Gift Tax: When Your Generosity Should Be Reported to the IRS

A gift tax is imposed by the IRS when you transfer money or property to another person and don’t get anything—or less than full value—in return. The gift giver pays the tax. In 2019, you can give up to the $15,000 annual exclusion and the $11.4 million lifetime exclusion without having to pay taxes on your gift(s).

If you give beyond these exclusion limits, you will need to fill out a gift tax form—most likely Form 709: U.S. Gift (and Generation-Skipping Transfer) Tax Return—when filing your tax returns on or before April 15. However, you may not have to pay any gift tax, even if you must submit the form.

Gift tax rates range from 18% to 40%. There are exceptions and special rules for calculating the tax, so be sure to read the instructions on IRS Form 709 for all the details when you file.

Annual gift tax exclusion

In a year, you can give up to $15,000 in cash or assets (e.g., stocks, land, a new car, etc.) to any one person and not need to file a gift tax return. This annual exclusion is per gift recipient, so you could give $15,000 to 5, 10, 20 people and still not have to fill out a gift tax return. And because the exclusion is also per gift giver, you and your spouse could give away a combined $30,000 a year per recipient without having to report it to the IRS.

This annual exclusion doesn’t apply to gifts between spouses—those are unlimited if you’re both U.S. citizens—nor to gifts to nonprofits (those are charitable donations and go on a separate tax form).

Now, if you do give more than $15,000 in a year to any one person and you file a gift tax return, that doesn’t mean you’ll have to pay a gift tax on it. Read on to learn why.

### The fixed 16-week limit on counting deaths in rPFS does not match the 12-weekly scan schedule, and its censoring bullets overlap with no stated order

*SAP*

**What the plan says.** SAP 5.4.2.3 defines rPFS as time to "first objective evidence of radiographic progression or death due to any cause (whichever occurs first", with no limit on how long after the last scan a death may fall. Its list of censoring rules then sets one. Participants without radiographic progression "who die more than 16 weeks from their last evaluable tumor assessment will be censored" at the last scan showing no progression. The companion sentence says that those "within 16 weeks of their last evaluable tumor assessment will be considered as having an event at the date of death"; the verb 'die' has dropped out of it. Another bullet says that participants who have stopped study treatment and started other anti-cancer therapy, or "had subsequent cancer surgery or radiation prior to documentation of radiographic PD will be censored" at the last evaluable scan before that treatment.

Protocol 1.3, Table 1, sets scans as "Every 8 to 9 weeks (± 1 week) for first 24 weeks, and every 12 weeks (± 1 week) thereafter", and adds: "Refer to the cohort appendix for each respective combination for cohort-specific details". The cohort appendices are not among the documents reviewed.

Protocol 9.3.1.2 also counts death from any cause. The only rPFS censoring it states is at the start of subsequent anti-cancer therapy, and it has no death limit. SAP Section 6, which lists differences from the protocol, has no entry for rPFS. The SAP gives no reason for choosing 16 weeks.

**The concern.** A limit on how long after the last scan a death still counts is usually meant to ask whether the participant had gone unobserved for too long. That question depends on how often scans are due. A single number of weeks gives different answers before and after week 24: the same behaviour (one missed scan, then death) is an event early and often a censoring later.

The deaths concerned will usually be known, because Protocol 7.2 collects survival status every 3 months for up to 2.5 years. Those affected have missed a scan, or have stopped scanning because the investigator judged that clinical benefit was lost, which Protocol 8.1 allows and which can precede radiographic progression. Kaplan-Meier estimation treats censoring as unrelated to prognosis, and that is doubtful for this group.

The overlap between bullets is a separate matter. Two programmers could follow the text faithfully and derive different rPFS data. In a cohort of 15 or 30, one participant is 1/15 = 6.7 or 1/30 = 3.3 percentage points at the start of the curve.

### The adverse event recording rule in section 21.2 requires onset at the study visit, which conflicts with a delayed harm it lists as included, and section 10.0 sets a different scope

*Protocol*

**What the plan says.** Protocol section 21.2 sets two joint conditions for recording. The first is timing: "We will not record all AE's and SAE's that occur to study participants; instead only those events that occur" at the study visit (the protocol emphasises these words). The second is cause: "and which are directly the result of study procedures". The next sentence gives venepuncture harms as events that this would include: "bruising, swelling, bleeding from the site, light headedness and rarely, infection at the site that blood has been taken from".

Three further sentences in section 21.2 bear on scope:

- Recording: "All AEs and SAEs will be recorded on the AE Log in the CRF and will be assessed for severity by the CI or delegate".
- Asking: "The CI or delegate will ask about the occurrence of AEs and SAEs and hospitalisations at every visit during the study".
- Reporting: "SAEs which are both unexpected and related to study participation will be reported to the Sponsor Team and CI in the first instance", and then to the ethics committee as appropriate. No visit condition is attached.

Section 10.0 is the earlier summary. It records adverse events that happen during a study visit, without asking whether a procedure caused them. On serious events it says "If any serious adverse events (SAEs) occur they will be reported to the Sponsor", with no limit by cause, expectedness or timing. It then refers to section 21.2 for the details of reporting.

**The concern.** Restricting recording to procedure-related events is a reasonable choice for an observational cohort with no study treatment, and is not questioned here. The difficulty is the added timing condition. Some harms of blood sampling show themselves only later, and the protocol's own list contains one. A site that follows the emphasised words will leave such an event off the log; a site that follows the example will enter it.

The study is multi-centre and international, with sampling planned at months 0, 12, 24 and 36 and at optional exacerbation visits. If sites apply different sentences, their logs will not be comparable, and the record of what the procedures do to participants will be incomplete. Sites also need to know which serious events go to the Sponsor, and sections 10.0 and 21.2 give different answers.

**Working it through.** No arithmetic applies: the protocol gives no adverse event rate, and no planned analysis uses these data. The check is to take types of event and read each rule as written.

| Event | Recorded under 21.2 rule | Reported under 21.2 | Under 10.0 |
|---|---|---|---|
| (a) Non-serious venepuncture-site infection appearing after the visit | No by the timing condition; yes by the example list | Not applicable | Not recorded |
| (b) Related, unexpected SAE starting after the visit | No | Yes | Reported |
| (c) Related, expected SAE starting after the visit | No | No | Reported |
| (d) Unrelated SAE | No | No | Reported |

Lifetime gift tax exclusion

If you gave your niece $25,000, you would use up your $15,000 annual exclusion and you’d need to file a gift tax return, but you probably wouldn’t need to pay the gift taxe because the amount beyond $15,000—in this case $10,000 ($25,000 - $15,000 = $10,000)—would just count against your $11.4 million lifetime exclusion. Think of each exclusion as buckets: as soon as you fill your annual bucket by gifting more than $15,000, your lifetime bucket catches the spillover and prevents you from owing taxes until you exceed that bucket’s $11.4 million limit.

In other words, you generally won’t owe gift tax until you’ve given away more than $11.4 million in cash or other assets in your lifetime. The gift tax return you file each year that you gift more than $15,000 is what keeps track of your lifetime exemption total.

If you don’t gift anything above the annual exemption limit in your life, then you’ll have your entire lifetime exemption to use against your estate when you die. Another way to think of it is that you could leave up to $11.4 million to friends and family free of any federal estate taxes if your lifetime exclusion is still intact!

Making annual gifts up to the current exclusion is a good way to reduce your taxable estate. However, if your gifts exceed the exclusions, it will reduce your estate tax exemption, so there is a fine balance to strike in your generosity to minimize your tax liability (the taxes you owe).

Examples of tax return–triggering scenarios

Remember, just because you must file a gift tax return doesn’t mean you’ll owe any tax.

  1. Say you’re a grandparent who wants to gift $74,000 to your grandchild to pay for their future college tuition, so you put it into their 529 college saving plan. This will require you to file the gift tax return, but a special rule allows you to spread one-time gifts across five years’ worth of tax returns to keep the lifetime gift exclusion intact, i.e. not incurring any gift tax and not reducing your $14 million lifetime exclusion. However, you won’t be able to make any additional gifts to that grandchild during those five years without counting it toward your lifetime exclusion total.
  2. If you generously pay $50,000 for someone’s wedding, honeymoon, new car, or vacation, that would trigger needing to file a gift tax return with the IRS. Depending on how close you are to your lifetime exclusion total, you may or may not have to pay taxes on the gift.
  3. Interest-free loans to family and friends are considered gifts and must be reported as such if they exceed the annual exclusion.
  4. An exception: You don’t need to file a gift tax return if you pay tuition or medical bills directly to a school or hospital for someone else.
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